Creating Animated Flight Lines in QGIS

You may have seen a map where source and destination points are connected via curved lines. It is possible to create such a map in QGIS with a simple trick – using custom projections and densification of lines. I will outline the steps to create such a map.

The data I am using is a spreadsheet of participant’s location for the QGIS International User Conference 2019 in A Coruña, Spain. The idea was to create a map that shows the gathering of people flying from ‘source’ (their hometown) to the ‘destination’ (conference location).

The data for this task comes from QGIS User Conference 2019 Participants spreadsheet. I exported this as a CSV. Since the spreadsheet contains city names, we need to geocode it to create a point layer. I used the OpenStreetMap / Nominatim geocoding service via MMQGIS plugin in QGIS to create a point layer.

There were a few records which were not formatted properly and the service was not able to geocode them. For example ‘Grüt (Gossau ZH),Swizerland’. I fetched the coordinates for such locations from Wikipedia and used the Lat Lon Tools plugin to add those points manually to the geocoded layer.

I also created another layer with a single point for ‘destination’ which is the city of A Coruña, Spain. Now time to create the hub lines. The ‘Distance to Nearest Hub (Line to Hub)‘ processing algorithm came in handy to create the lines.

The lines are straight lines from source to destination as expected. To make the lines curved, we need to first add more vertices on the lines between the source and destination. I used the ‘Densify by Count‘ algorithm to add 10 points on each line feature.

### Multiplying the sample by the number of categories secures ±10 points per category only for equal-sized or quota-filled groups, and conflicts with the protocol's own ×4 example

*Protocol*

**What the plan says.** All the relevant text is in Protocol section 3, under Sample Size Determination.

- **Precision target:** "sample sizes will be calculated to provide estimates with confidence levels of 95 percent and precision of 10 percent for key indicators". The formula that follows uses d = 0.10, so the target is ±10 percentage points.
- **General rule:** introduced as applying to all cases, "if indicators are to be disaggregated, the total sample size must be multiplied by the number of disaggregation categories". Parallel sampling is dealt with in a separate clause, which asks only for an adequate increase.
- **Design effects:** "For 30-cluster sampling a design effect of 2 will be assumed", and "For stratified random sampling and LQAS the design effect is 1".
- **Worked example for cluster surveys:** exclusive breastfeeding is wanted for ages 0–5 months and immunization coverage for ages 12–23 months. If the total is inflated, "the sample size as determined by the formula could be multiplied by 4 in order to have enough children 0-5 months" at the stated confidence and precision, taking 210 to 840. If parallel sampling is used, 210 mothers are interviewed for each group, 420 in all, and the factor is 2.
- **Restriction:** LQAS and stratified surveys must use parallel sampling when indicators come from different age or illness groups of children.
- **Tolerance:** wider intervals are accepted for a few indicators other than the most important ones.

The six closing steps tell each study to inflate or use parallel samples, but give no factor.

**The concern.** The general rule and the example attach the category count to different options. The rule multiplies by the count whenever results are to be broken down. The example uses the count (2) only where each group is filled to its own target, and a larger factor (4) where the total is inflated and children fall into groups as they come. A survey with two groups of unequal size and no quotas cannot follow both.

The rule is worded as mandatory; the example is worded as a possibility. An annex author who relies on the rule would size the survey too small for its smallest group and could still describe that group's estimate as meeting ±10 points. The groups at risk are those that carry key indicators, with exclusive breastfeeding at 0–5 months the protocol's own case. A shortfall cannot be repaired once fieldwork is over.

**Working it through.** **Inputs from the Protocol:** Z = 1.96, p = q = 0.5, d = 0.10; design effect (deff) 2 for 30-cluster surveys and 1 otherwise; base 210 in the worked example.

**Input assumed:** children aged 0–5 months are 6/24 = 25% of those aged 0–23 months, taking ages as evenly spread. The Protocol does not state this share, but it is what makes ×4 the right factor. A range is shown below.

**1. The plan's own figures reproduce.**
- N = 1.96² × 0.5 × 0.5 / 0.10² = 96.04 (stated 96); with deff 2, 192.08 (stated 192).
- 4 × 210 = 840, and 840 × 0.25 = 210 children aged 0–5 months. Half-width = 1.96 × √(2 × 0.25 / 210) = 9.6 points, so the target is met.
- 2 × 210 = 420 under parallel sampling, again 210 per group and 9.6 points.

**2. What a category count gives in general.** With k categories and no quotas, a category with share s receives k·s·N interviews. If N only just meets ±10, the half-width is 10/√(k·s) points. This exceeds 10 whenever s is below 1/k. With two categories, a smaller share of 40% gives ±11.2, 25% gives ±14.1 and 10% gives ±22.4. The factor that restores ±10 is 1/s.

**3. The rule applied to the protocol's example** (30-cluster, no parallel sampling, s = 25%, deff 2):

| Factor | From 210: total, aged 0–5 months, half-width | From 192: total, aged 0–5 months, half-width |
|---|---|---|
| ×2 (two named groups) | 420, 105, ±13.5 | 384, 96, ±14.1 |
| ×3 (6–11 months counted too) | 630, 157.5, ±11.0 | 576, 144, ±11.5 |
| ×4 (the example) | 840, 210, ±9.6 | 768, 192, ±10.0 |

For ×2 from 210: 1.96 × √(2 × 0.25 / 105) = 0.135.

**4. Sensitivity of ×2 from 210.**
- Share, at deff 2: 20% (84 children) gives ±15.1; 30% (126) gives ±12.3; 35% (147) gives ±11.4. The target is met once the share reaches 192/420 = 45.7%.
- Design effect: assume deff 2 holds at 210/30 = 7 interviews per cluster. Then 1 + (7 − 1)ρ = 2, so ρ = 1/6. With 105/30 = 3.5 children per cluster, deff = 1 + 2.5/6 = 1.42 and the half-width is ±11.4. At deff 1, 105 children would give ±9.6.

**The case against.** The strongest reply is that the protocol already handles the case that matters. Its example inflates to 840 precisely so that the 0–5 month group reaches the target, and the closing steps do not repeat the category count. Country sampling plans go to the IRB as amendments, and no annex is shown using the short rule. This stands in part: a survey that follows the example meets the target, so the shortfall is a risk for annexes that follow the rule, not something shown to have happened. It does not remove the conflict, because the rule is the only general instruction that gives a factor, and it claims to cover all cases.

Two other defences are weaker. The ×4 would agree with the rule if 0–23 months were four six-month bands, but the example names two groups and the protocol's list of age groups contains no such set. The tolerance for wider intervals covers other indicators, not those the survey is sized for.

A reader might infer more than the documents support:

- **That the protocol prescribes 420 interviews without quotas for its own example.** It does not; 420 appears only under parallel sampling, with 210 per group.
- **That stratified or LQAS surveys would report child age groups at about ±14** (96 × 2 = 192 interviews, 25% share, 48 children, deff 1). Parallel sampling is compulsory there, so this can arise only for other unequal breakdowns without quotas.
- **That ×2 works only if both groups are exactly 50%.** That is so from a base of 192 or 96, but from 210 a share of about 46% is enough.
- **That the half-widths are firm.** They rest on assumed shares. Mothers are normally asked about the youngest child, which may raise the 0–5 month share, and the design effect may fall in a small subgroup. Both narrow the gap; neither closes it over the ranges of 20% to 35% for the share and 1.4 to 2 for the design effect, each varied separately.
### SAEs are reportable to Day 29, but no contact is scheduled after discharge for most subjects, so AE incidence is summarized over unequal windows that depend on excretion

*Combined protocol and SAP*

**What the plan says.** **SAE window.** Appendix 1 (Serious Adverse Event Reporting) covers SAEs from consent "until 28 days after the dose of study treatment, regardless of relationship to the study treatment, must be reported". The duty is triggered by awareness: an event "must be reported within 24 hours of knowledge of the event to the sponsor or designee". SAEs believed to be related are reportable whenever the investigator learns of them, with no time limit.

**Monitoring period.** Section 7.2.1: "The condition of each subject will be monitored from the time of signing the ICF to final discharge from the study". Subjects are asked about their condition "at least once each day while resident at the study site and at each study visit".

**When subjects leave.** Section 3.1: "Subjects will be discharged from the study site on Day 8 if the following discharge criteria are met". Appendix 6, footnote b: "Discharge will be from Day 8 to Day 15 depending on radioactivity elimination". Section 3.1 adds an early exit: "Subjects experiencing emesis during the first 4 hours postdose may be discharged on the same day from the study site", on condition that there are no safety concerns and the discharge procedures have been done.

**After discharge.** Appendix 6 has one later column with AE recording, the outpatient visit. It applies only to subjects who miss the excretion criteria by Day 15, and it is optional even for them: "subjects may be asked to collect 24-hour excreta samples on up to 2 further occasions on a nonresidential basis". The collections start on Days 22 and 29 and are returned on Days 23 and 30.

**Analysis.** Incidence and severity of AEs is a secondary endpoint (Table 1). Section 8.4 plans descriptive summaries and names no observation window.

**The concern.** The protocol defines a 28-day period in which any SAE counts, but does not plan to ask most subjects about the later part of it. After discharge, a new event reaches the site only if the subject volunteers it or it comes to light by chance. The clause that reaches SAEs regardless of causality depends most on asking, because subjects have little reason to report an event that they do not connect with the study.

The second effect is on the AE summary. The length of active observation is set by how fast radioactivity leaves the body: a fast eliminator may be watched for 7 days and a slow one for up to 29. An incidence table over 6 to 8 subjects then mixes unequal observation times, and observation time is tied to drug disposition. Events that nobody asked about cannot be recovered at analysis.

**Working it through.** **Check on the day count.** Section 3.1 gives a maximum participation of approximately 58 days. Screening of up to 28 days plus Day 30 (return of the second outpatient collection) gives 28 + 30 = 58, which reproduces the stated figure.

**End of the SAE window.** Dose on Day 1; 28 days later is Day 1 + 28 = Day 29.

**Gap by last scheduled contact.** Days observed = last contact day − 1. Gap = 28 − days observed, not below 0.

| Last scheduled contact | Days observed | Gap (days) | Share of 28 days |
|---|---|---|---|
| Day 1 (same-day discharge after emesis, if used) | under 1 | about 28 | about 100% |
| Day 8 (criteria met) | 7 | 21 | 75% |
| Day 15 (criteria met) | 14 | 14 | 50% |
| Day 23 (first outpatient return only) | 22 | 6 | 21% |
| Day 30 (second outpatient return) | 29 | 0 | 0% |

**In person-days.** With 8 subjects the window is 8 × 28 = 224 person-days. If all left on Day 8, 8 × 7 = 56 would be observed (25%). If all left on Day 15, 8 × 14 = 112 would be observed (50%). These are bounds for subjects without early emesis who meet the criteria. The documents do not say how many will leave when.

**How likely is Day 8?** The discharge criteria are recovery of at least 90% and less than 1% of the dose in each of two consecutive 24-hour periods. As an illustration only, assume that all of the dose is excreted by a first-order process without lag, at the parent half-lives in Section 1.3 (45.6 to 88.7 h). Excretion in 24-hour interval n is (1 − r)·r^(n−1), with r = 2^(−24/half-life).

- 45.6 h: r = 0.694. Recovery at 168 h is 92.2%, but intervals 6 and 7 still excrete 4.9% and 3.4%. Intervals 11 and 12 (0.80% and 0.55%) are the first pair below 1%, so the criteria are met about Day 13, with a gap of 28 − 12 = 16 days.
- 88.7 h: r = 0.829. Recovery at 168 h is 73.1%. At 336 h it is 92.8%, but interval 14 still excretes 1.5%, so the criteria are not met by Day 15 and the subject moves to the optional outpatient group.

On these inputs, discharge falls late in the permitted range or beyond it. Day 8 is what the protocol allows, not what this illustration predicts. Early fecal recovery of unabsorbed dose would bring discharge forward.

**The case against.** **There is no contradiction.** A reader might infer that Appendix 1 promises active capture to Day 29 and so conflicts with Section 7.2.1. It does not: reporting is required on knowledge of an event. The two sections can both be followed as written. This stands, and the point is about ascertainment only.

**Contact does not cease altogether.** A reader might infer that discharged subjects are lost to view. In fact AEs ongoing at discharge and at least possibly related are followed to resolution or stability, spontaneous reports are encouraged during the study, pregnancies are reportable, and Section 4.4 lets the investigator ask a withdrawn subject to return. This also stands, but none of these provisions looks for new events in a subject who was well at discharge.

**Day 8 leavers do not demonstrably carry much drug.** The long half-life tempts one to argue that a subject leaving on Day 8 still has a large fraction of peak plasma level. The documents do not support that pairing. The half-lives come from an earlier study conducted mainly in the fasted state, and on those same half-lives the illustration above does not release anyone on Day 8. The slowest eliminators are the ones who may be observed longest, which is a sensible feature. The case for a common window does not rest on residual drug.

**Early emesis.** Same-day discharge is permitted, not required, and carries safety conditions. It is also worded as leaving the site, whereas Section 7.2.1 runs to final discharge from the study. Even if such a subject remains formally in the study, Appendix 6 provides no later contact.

Lines that are straight in one projections, appear curved in another. If we set the project to a projection such as Azimuthal Orthographic – where straight lines appear as great circles – the hub lines will be curved. I added a custom CRS in QGIS, defined as a orthographic projection centered around Spain.

+proj=ortho +lat_0=43.365 +lon_0=-8.41 +x_0=0 +y_0=0 +ellps=WGS84 +units=m +no_defs

Now when you set the Project CRS to this custom projection, the straight hub lines appear as curved.

Sometimes you may want to do the reverse. Create straight lines in a projection such as Azimuthal Equidistant (AEQD) projection and set your project to a geographic projection to make them appear curved.

Next, I wanted an animation where the points appear to move from source to destination. One can use the ‘Extract vertices‘ algorithm on the densified hub lines layer to get a point layer. The point layer would have an attribute ‘vertex_index‘ which goes from 0 (source) to 10 (destination) that can used to animate the layer. The algorithm also adds an attribute called ‘angle’ which is the bisector angle of the vertex for original geometry. This angle is useful to orient the symbol so it is pointed towards the destination. For this angle to be correct in the orthographic CRS, we must re-project the densified hub lines to that projection before extracting the vertices. Once re-projected, you can run the ‘Extract vertices’ algorithm to get the nodes.

I next added a background layer from Natural Earth (ne_10m_land) and added a SVG symbol of a place to style the vertices layer. It is important to set the ‘Rotation‘ of the SVG symbol to a data defined property with the value of the ‘angle’ field so it is oriented correctly.

I used the Time Manager plugin to create a frame per each ‘vertex_index’ of the vertices layer.

A trick is to set the ‘Time frame start’ to 1969-12-31 23:59:59 to have the first frame without any points rendered. Once the export completed, I had 13 individual images for each step of the animation. I used ImageMagick’s ‘convert‘ command to create an animated GIF.

 convert -loop 0 -delay 100 frame*.png out.gif

While I was experimenting with this visualization, I created many versions of this map, with differing number of vertices, projections etc. I found it useful to create a Processing Model of this workflow so I can tweak parameters and see the results without going through each step everytime. Here’s a snapshot of my model. There were some additional steps involved after ‘Extract Vertices’ algorithm to add a unique field to the layer so it can be saved to a geopackage. I strongly recommend a model-based workflow when you are working on QGIS projects. It saves you a lot of time and serves as a good documentation for the project so others can reproduce your results.

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